John Stumpf, chairman, president and chief executive officer of Wells Fargo & Co., listens to a question during an interview in Washington, D.C., U.S., on Thursday, May 7, 2015. Wells Fargo, the fourth-biggest U.S. bank by assets and the nation's leading home lender, in March left Stumpf's pay unchanged at $19.3 million after the firm generated a bigger profit than any other U.S. bank for a second straight year. Photographer: Andrew Harrer/Bloomberg via Getty Images
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Wells Fargo agreed to a settlement this month after it was disclosed that its employees created 2 million phony credit card and bank accounts for customers without their consent to boost sales figures and make more money. The bank fired 5,300 employees, but some members of Congress say Stumpf should also lose his job or face criminal charges.

Douglas Kass of Seabreeeze Partners Management wrote for The Street that Buffett called for "a radical transformation of the bank's ethics, in no uncertain terms."

But Buffett says he never went to the board.

Further, Buffett's office confirmed to Reuters that he talked with Stumpf just once after the scandal came to light. According to Buffett, the talk lasted only five minutes, where Buffett said Stumpf might be facing a larger problem than anticipated, and let him know that the fines levied against Wells Fargo were "not a metric to use in determining public reaction."

Buffett previously had said that he wouldn't make any comments on the Wells Fargo situation until November.

Click through for photos of Warren Buffett:

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Warren Buffett through the years
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Warren Buffett through the years
NEW YORK, UNITED STATES: California Governor Arnold Schwarzenegger (L) cofers with billionaire investor Warren Buffet (R) during a meeting with Wall Street investors at the Ritz Carlton hotel February 25, 2004 in New York City. AFP PHOTO/POOL/Kathy WILLENS (Photo credit should read KATHY WILLENS/AFP/Getty Images)
CLEVELAND - MARCH 25: Philanthropist Warren Buffet (C) wears a LeBron James Witness tee-shirt as he cheers for the Cleveland Cavaliers during a game against the Denver Nuggets March 25, 2007 at The Quicken Loans Arena in Cleveland, Ohio. NOTE TO USER: User expressly acknowledges and agrees that, by downloading and/or using this Photograph, user is consenting to the terms and conditions of the Getty Images License Agreement. Mandatory Copyright Notice: Copyright 2007 NBAE (Photo by David Liam Kyle/NBAE via Getty Images)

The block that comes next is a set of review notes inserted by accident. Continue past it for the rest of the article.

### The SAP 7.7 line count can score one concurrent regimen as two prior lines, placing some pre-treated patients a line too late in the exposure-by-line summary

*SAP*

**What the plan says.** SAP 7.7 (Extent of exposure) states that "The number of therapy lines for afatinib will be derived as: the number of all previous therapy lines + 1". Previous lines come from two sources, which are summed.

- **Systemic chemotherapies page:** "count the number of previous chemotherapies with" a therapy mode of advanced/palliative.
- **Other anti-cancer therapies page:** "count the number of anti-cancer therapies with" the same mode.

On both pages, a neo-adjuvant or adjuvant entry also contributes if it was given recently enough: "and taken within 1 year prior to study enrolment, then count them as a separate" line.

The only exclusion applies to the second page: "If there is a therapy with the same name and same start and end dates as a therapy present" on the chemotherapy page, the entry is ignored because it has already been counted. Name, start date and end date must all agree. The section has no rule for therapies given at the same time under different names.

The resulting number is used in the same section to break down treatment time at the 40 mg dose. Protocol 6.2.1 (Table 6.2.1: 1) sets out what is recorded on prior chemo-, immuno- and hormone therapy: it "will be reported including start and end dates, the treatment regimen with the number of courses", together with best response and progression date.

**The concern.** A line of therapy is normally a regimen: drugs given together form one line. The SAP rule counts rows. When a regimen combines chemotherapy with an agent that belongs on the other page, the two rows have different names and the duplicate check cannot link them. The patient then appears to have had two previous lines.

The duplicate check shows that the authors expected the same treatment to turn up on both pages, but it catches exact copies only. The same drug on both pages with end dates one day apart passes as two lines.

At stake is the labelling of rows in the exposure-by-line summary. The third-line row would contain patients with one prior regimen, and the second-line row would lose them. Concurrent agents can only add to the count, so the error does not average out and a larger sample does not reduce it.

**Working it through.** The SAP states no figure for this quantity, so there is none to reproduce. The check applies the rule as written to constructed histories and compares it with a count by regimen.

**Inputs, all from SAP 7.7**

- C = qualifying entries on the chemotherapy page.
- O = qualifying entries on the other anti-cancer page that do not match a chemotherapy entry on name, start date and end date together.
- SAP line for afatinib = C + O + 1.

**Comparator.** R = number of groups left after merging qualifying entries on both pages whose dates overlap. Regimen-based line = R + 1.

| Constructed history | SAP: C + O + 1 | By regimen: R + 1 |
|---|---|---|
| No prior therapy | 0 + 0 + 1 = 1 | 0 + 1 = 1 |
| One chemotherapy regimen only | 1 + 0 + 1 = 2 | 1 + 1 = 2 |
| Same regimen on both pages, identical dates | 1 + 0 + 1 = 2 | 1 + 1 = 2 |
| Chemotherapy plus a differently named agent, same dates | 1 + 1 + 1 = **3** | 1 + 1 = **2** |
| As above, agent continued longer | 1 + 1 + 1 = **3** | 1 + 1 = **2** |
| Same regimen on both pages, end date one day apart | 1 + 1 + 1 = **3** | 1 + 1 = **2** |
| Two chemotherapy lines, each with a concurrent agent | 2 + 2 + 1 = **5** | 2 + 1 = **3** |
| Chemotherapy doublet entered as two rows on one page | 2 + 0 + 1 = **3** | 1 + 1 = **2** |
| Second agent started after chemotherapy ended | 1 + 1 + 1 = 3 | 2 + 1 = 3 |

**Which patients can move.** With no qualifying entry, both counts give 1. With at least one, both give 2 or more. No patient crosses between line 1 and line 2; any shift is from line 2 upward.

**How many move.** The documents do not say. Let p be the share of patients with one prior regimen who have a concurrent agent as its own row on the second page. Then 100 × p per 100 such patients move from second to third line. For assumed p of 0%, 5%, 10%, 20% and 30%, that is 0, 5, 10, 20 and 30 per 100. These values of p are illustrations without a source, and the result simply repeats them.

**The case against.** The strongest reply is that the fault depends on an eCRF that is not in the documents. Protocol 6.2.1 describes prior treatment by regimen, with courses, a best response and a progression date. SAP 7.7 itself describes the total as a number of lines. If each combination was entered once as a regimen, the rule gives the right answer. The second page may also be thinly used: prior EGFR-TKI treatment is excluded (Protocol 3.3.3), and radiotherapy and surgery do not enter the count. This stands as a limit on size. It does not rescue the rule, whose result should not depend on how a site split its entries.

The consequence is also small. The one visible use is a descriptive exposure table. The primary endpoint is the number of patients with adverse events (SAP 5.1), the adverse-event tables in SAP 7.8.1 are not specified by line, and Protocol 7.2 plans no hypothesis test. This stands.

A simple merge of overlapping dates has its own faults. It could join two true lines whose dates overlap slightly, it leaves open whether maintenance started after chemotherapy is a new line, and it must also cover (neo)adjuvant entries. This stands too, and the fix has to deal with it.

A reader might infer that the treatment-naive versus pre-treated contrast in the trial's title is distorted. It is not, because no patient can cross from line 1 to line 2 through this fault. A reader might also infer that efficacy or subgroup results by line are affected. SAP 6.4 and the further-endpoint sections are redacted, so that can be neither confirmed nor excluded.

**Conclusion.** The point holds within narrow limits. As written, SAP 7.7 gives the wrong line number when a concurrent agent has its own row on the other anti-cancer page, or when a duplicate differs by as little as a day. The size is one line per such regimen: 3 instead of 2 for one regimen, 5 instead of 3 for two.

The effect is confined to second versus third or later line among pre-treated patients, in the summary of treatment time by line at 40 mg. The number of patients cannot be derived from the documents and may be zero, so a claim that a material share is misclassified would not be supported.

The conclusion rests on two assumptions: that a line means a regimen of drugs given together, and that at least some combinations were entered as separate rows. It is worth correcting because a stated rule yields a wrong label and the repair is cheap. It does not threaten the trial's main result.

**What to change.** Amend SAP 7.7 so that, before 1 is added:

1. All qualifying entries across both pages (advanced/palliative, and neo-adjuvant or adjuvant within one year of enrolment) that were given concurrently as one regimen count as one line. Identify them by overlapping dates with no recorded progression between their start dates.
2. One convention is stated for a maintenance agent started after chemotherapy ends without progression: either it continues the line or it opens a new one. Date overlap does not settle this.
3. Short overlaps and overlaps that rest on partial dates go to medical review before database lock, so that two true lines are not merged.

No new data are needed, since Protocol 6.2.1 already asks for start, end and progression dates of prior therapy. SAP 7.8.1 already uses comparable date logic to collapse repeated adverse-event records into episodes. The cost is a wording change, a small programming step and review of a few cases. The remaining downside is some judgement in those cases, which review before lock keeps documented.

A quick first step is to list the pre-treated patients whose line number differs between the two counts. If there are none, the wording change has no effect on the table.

Warren Buffett, chairman of Berkshire Hathaway Inc., right, speaks to David Rubenstein, co-founder and managing director of the Carlyle Group, during the Economic Club of Washington dinner event in Washington, D.C., U.S., on Tuesday, June 5, 2012. Buffett said he doesn't expect another U.S. recession unless Europe's crisis spreads. Photographer: Andrew Harrer/Bloomberg via Getty Images
DETROIT, MI - SEPTEMBER 18: Billionaire investor Warren Buffett speaks at an event called, 'Detroit Homecoming' September 18, 2014 in Detroit, Michigan. The purpose of the invitation-only event of Detroit expatriats is to give the group a chance to reconnect, reinvest and reinvent with their hometown. The topic of Buffet's conversation was, 'Why I'm Bullish on Detroit.' (Photo by Bill Pugliano/Getty Images)
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Stumpf did not give details, but said that he and Buffett talked about the scandal once when speaking Thursday at a House Financial Services Committee hearing. Stumpf also faced an onslaught from lawmakers at the hearing.

"Mr. Stumpf, I regrettably have a mortgage with your bank. I wish I didn't," Rep. Jeb Hensarling, R-Texas, said at the hearing. "If I was in a position to pay it off, I would, because you have broken my trust, and you have broken the trust of millions of others."

WFC stock is down 18.38 percent on the year. The company has lost more than $20 billion in market value since the scandal broke.